Understanding the relationship between poor diet, depression and obesity – 23/05/2022

Every day we are exposed to a turbulent, intense daily routine, full of schedules, rules and conventions that make us more vulnerable to a stressful life and without the opportunity to enjoy the present moment.

The result of this lifestyle is a major risk factor for the development of mental and non-communicable diseases, such as depression and anxiety. About 4.4% of the world’s population suffers from depression and, according to the WHO (World Health Organization), Brazil and the United States are the countries with the highest rates of antidepressant drug use (about 5.8 % of the population). population).

WHO ranks depression as the leading cause of ill health and disabling disease worldwide. According to their latest estimates, more than 300 million people are currently living in depression. A recent survey conducted by the Federal University of Rio de Janeiro points to mental illness as the third leading cause of sick leave nationwide.

Depression and obesity are strongly associated diseases. Evidence based on epidemiological and clinical data suggests that this correlation can occur in more than 50% of cases and one of the association mechanisms is a diet based on processed foods, refined grains and sugar, in addition to the low consumption of diets rich in fruit. vegetables, greens, olive oil, fish, whole grains such as the Mediterranean Diet. These findings suggest that many diet-related behaviors are related to moods.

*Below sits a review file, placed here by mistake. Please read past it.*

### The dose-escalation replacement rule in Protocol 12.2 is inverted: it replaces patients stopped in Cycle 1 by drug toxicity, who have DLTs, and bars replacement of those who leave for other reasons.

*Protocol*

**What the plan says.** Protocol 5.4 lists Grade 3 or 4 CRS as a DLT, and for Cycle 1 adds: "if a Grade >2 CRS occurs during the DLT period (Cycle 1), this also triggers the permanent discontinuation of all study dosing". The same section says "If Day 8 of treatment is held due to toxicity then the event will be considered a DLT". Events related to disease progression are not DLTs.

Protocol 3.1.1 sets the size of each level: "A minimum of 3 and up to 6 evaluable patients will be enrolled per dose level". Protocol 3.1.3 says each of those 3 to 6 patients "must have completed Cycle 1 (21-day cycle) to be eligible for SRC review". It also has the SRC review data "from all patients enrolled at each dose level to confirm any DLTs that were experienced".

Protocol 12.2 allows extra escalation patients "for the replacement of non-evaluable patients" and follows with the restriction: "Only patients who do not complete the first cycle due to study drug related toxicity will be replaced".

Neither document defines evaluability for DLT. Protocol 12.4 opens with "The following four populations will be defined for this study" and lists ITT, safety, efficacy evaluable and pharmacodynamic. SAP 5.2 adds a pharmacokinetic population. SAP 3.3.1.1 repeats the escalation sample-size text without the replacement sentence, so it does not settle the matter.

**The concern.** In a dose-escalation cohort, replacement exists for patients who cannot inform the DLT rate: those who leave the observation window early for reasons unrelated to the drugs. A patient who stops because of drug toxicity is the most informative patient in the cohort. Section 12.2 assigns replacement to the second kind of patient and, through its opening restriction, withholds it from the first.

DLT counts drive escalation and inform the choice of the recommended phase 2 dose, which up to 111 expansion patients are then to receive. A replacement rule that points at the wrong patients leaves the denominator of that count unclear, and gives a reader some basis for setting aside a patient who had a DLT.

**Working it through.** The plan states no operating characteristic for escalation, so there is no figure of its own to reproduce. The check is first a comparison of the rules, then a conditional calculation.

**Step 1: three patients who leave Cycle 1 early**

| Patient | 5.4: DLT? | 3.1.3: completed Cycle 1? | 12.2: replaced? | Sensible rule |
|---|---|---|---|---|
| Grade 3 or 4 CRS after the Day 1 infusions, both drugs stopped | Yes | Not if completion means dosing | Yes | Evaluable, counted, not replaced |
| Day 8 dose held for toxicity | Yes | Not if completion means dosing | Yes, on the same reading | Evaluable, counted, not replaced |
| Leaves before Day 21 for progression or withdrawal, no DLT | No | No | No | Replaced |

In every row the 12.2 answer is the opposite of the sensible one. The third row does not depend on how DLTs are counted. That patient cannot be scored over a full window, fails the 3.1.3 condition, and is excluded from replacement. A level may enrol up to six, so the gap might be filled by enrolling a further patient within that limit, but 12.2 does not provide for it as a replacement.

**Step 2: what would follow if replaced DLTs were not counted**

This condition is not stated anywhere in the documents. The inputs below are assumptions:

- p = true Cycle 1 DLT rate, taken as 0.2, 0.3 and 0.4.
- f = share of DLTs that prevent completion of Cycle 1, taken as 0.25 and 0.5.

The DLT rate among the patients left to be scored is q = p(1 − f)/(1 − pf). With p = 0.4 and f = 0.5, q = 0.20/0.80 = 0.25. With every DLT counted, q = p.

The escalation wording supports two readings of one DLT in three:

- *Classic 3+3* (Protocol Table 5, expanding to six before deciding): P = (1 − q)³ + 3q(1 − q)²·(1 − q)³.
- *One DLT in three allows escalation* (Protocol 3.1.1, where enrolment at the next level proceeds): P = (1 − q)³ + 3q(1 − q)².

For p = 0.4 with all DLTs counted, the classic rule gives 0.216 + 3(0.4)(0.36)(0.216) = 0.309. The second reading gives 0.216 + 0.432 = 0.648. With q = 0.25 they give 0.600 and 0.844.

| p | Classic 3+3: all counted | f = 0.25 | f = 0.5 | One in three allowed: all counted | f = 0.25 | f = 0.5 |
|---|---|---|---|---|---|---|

The sometimes emotional motivation that drives food choices and emotional eating has been widely associated with obesity, with studies showing and demonstrating the relationship between the increased frequency of eating for the sensation of pleasure and the severity of obesity. , as measured by BMI (BMI). Body Mass Index).

The tool to address these dysfunctions was to seek positive mental health. Because associations between affective states and eating behaviors have been found, frequent adherence to diet-related behavioral guidelines may result in a healthier, more regular eating routine and a greater ability to self-regulate food intake.

Scientific evidence describes that the practice of mindfulness promotes change in eating behavior by the development of a variety of mechanisms, including increased awareness of internal experiences (hunger, mood), adaptive emotional coping and cognitive flexibility, in addition to the metabolic improvement characterized from control of the lipid profile, improvement of insulin resistance, among others.

Some studies with well-structured methodology have identified a direct relationship between the degree of obesity and the occurrence of episodes of binge eating marked by impulsive attitudes linked to food choices. The researchers demonstrated that mindfulness practice with the consequent development of a non-judgmental and accepting attitude, coupled with behavioral interventions based on dietary guidance and exercise, had positive effects on weight loss and / or improvement of metabolic parameters in obese subjects.